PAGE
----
This week is Dementia Action Week, an event organised by the Alzheimer’s Society as a call to action to help those affected by dementia. Around 850,000 people in the UK have the condition and a new diagnosis is made every 3 minutes, according to the Charity.
An easy step that people can take to help reduce the impact of a dementia diagnosis is to make a Lasting Power of Attorney (LPA) early on in life. Too many people leave this vital step until later years but the reality is that anyone at any age could find themselves incapacitated and without an LPA in place, the only option is to apply for a court order.
Making a Lasting Power of Attorney allows you to nominate a person or persons that you trust to make decisions for you, should you be unable to make them for yourself. This might be, for example, because you have developed advanced dementia or it may be as a result of an accident or stroke.
There are two types of LPAs: one for decisions regarding your finances, and the other for decisions regarding your health and care. You can choose the same or different attorneys for each.
You can decide in advance how you would like your attorneys to make decisions: for example, jointly, or jointly and severally, and you can limit their powers or leave them particular instructions. This effectively puts you in full control of your future, should the worst happen.
Should you lose mental capacity without making this document, the alternative is for someone close to you to apply for a court order, known as a Deputyship Order. Anyone can apply, so it might not be the person you would have chosen yourself. The process can take several months even if a hearing is not necessary, and the whole affair is very expensive in contrast with making an LPA. In the meantime, your bank accounts may be frozen and those close to you may struggle to arrange for basic expenses, bills and care fees to be paid.
As for LPAs, there are two types of Deputyship Order: one for financial decisions and one for health and care decisions. However, the Courts are reluctant to grant the latter unless there is a good reason, such as a dispute over where you should live.
Once a Deputy has been appointed by the court, their actions will be supervised but will only be limited as the Court sees fit. They may therefore have wider powers than you would have granted, had you made an LPA.
Clearly, making an LPA in advance is a far simpler, cheaper and quicker solution in contrast with leaving others to apply for a court order. The LPA is registered with the Office of the Public Guardian and can be used as soon as it is needed – in fact, the financial LPA can be used sooner, with your permission. This can be convenient if you are incapacitated for a short period of time, such as during an operation or holiday, and need assistance with your finances.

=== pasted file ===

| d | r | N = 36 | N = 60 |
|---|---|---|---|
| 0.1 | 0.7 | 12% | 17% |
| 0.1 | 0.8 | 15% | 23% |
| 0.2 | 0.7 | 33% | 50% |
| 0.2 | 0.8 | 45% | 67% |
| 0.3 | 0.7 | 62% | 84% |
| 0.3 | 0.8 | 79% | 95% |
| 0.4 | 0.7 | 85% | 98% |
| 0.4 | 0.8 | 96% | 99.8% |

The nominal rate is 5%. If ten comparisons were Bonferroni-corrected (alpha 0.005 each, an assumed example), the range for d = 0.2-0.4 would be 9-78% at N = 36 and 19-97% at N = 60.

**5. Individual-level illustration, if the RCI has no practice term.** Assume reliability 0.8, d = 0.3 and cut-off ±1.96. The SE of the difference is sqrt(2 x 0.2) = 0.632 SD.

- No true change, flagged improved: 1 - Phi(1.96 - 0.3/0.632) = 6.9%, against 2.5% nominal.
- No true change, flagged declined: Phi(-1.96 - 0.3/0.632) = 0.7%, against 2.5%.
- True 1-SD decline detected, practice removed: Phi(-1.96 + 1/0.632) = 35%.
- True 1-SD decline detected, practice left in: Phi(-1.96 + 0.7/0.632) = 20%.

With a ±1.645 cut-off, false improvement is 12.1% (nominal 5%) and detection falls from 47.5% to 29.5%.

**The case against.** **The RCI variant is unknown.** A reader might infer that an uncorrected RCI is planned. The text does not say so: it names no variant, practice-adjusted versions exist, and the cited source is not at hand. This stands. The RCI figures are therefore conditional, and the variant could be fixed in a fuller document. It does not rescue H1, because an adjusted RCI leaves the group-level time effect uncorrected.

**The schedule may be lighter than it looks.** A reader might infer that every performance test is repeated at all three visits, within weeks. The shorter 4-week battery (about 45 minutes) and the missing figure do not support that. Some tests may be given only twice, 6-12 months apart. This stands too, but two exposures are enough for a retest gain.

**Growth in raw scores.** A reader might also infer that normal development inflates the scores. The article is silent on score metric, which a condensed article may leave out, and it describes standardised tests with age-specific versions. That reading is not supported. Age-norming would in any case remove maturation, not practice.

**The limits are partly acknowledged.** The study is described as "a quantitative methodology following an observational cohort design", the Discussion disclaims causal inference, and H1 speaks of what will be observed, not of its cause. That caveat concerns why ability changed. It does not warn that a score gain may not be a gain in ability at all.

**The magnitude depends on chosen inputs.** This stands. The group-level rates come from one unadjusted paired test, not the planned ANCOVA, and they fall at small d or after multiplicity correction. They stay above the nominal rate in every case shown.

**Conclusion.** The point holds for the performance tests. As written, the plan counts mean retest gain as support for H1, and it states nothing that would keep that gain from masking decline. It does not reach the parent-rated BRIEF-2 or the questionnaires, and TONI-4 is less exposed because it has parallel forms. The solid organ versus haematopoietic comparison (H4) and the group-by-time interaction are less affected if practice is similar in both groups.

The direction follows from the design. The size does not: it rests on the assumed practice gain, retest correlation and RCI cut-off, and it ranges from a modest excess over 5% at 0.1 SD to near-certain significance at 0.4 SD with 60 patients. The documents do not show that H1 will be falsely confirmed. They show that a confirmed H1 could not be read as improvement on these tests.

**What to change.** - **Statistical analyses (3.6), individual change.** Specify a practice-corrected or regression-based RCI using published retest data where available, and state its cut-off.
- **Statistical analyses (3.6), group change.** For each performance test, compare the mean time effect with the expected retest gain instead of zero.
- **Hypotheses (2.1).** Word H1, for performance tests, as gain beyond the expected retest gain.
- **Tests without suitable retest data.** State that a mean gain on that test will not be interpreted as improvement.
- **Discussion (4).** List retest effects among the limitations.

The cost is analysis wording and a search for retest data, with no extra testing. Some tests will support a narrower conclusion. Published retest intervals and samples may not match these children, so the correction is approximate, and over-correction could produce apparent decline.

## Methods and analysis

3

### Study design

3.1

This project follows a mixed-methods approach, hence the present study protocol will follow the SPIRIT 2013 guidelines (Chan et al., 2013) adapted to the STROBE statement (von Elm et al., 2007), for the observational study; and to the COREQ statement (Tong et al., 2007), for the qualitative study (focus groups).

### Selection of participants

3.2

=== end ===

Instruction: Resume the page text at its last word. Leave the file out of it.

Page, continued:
Making a health and care LPA puts you in control over your care, should you need it in the future. You can nominate someone close to you who knows how you would feel about particular care decisions – and you can leave them both instructions and preferences to guide them. In contrast, anyone can apply for a health and care Deputyship Order – which may well be someone who doesn’t understand your wishes and feelings.
Another aspect of later life planning to consider as early as possible is your Will. Again, many people leave it until later in life to draw up this vital document, unaware that they could lose mental capacity sooner. If you have not made a Will, your estate will be distributed according to the rules of intestacy – which can have unexpected effects.
In these circumstances, there is a possibility of those close to you applying to the Court to make a statutory Will on your behalf – but the procedure is complex, lengthy and expensive. The Court will only order that a Will should be executed where they believe it to be in the person’s best interests (rather than, for example, the best interests of the family who stand to benefit).
As for making an LPA, it is far simpler, cheaper and quicker to draw up a Will in advance, and update it from time to time. This puts you in control of what will happen to your assets and allows you to make provision for those you care about.
Anyone aged 18 or over should have both an LPA and Will in place. Perhaps surprisingly, a diagnosis of dementia does not automatically preclude you from making either document. In the early stages, it is likely the sufferer will still have sufficient capacity, saving a great deal of time, stress and money going forward. The key thing, however, is to act quickly – dementia can progress very rapidly.
Speak to our Later Life planning department today about putting your Will and Lasting Power of Attorney in place now…